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Antibiotics (Basel). 2017 Oct 12;6(4). pii: E21. doi: 10.3390/antibiotics6040021.

Probiotics for the Prevention of Antibiotic-Associated Diarrhea in Outpatients-A Systematic Review and Meta-Analysis.

Author information

1
The Research Unit for General Practice and Section of General Practice, University of Copenhagen, 1014 Copenhagen K, Denmark. wck913@alumni.ku.dk.
2
The Research Unit for General Practice and Section of General Practice, University of Copenhagen, 1014 Copenhagen K, Denmark. fsm593@alumni.ku.dk.
3
The Research Unit for General Practice and Section of General Practice, University of Copenhagen, 1014 Copenhagen K, Denmark. runeaa@sund.ku.dk.

Abstract

A common adverse effect of antibiotic use is diarrhea. Probiotics are living microorganisms, which, upon oral ingestion, may prevent antibiotic-associated diarrhea (AAD) by the normalization of an unbalanced gastrointestinal flora. The objective of this systematic review was to assess the benefits and harms of probiotics used for the prevention of AAD in an outpatient setting. A search of the PubMed database was conducted and yielded a total of 17 RCTs with 3631 participants to be included in the review. A meta-analysis was conducted for the primary outcome: the incidence of AAD. The pooled results found that AAD was present in 8.0% of the probiotic group compared to 17.7% in the control group (RR 0.49, 95% CI 0.36 to 0.66; I² = 58%), and the species-specific results were similar regarding the probiotic strains L. rhamnosus GG and S. boulardii. However, the overall quality of the included studies was moderate. A meta-analysis of the ten trials reporting adverse events demonstrated no statistically significant differences in the incidence of adverse events between the intervention and control group (RD 0.00, 95% CI -0.02 to 0.02, 2.363 participants). The results suggests that probiotic use may be beneficial in the prevention of AAD among outpatients. Furthermore, the use of probiotics appears safe.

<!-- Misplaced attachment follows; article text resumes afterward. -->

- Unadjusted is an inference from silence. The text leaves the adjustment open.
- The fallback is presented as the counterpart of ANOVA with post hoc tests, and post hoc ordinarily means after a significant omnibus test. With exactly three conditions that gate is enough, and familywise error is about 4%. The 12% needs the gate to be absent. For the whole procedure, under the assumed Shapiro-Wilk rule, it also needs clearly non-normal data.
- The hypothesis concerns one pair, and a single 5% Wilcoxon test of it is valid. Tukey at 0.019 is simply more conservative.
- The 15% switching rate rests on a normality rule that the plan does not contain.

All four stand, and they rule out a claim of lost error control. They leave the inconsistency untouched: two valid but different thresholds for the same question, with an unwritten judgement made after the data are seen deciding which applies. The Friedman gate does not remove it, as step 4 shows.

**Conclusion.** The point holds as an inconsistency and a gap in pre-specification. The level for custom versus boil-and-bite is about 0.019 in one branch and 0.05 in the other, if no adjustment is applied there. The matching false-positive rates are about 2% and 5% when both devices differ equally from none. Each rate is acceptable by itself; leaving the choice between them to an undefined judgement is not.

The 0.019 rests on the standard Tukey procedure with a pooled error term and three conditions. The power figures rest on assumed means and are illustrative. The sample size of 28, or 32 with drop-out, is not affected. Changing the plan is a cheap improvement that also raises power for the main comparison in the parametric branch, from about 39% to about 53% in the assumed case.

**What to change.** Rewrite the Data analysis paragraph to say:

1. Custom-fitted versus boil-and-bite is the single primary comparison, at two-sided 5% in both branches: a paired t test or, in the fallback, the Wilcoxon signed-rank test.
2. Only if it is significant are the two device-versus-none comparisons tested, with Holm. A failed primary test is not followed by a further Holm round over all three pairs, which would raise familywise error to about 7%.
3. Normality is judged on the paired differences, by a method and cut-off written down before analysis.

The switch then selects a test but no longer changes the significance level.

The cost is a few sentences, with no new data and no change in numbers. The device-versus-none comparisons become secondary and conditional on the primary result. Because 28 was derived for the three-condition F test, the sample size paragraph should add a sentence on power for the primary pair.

KEYWORDS:

Bifidobacterium; Lactobacillus; Saccharomyces; antibiotic-associated diarrhea; primary care; probiotics

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